Lots of love: the most romantic love letters ever sold at Christie’s
If you’re lacking inspiration this Valentine’s Day, take notes from ten of the most moving love letters in the Christie’s archives
The love letter is an art form open to all: love does not discriminate, every human being has felt it, and all you need is a pen and paper. Written by cultural icons ranging from Napoleon I to Kurt Cobain, Marilyn Monroe to Oscar Wilde, these famous billets-doux sold at Christie’s are a testament to the form’s magic.
‘Reading such an intimate communication and being given a glimpse into someone else’s love story can’t help but pique our curiosity and evoke a visceral response,’ says Heather Weintraub, a specialist in Books and Manuscripts at Christie’s. ‘These examples we’ve seen at auction are a reminder of the love letter’s singular ability to capture hearts and imaginations.’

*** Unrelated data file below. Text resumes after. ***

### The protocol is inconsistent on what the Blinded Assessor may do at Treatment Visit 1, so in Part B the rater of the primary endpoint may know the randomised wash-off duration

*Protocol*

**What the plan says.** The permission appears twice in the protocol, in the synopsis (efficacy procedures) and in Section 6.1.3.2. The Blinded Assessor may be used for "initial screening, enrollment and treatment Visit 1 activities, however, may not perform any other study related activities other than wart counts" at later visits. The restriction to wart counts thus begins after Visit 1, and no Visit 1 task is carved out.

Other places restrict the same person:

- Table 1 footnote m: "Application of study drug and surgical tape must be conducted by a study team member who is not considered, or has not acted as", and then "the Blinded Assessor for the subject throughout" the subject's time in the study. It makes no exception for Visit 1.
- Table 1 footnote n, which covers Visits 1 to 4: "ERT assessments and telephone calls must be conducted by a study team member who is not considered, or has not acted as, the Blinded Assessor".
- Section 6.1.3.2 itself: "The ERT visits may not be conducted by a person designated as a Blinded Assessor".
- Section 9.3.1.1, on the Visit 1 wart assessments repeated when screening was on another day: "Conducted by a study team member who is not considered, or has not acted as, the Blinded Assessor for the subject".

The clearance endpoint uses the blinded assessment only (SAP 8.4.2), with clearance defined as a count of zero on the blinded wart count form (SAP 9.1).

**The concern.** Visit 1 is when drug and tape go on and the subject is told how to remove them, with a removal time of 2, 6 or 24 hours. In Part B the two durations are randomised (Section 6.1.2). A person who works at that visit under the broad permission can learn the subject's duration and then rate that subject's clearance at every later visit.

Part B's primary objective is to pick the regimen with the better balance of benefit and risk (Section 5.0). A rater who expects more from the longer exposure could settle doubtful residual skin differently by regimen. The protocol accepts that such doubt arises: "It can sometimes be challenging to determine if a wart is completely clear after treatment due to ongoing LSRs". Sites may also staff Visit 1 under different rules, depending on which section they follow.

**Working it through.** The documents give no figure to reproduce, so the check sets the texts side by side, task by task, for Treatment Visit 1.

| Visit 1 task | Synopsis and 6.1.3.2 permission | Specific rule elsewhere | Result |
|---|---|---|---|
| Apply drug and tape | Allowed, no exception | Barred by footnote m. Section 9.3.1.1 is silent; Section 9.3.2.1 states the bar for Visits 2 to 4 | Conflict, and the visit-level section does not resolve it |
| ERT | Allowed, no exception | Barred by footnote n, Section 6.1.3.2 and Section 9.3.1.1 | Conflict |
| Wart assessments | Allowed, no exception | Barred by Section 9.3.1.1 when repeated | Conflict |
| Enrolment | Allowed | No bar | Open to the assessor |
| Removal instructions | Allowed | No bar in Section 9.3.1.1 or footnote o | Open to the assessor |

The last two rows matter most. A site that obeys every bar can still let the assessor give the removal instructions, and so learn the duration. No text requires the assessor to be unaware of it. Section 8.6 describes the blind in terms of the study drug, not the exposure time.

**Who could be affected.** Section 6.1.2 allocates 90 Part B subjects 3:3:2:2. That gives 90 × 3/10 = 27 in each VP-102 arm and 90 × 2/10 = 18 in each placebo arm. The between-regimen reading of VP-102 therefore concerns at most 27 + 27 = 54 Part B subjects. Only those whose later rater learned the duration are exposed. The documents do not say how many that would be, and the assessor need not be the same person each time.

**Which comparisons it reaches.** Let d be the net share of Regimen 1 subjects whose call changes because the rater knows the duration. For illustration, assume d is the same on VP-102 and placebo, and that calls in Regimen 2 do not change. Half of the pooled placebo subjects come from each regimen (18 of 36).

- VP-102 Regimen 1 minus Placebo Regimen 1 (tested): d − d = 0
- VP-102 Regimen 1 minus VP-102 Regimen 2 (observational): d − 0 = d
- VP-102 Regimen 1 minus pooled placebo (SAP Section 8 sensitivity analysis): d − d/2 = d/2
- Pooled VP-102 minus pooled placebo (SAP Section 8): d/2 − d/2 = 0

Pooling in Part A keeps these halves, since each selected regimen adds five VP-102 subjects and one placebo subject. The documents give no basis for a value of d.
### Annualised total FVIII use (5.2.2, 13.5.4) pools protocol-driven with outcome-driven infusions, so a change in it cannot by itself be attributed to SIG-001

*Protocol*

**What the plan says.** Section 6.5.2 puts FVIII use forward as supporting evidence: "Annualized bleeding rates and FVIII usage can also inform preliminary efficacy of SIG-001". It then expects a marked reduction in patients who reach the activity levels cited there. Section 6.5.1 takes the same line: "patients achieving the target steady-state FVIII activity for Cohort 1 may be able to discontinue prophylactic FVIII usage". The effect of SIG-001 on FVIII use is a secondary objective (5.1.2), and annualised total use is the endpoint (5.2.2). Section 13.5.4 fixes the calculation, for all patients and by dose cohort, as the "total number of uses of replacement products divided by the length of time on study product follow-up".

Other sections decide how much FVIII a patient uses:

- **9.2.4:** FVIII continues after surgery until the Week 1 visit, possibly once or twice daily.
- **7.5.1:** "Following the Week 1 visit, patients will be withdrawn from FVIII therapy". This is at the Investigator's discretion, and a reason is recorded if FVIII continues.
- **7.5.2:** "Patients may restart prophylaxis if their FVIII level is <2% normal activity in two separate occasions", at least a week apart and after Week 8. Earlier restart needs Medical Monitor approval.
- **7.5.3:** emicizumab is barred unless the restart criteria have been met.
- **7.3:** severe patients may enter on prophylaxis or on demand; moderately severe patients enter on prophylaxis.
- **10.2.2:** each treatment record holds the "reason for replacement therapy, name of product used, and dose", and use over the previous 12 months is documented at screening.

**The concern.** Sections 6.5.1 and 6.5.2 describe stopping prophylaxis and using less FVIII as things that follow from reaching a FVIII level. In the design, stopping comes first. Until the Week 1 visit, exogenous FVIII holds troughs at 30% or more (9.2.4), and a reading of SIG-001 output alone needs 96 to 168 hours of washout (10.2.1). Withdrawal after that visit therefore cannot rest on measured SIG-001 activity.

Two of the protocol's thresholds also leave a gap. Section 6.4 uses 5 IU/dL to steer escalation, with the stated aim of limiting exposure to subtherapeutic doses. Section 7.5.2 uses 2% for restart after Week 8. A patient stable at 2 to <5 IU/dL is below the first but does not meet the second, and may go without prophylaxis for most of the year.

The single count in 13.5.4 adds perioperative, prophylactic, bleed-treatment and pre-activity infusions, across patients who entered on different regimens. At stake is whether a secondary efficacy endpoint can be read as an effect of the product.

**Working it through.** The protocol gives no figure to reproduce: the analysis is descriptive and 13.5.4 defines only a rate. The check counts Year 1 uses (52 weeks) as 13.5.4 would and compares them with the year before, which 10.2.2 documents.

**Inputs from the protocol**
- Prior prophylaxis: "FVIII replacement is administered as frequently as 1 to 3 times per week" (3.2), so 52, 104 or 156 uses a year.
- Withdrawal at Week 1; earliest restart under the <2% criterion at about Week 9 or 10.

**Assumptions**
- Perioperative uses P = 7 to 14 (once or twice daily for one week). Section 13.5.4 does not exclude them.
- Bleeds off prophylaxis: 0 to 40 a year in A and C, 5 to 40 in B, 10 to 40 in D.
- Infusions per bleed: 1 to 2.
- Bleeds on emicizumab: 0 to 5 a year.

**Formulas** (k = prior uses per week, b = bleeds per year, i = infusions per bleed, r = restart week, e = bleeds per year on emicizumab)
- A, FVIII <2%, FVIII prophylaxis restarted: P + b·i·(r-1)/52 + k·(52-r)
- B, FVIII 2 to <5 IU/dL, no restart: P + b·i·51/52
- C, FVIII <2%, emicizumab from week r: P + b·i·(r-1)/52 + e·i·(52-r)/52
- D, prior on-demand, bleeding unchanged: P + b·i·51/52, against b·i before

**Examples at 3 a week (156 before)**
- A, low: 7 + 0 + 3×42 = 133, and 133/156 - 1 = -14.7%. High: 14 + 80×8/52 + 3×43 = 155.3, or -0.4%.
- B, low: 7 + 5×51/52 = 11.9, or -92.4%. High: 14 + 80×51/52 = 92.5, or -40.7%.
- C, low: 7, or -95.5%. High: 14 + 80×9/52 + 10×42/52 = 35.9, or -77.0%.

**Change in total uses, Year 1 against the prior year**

Leonard Cohen to Marianne Ihlen
Leonard Cohen met Marianne Ihlen on the Greek island of Hydra in 1960. The pair shared a long and chaotic romance that inspired a catalogue of Cohen songs — like So Long Marianne, Bird on the Wire, and Hey, That’s No Way to Say Goodbye — and left behind a legacy of over 50 love letters.
Cohen admits that although it’s been a year since they last saw each other, he is unable to move on — and is departing Hydra the next day to see her in Norway. He writes, ‘I must see again what happens to us when we are together, perhaps it will be nothing, perhaps everything. Anyhow, we shall see and speak and touch and if it is nothing we shall say so. If it is nothing I’ll get on with my life and you with yours and all we’ll keep of one another will be a few months of sun and a long journey north. At least we will be able to say goodbye, something we have never managed.’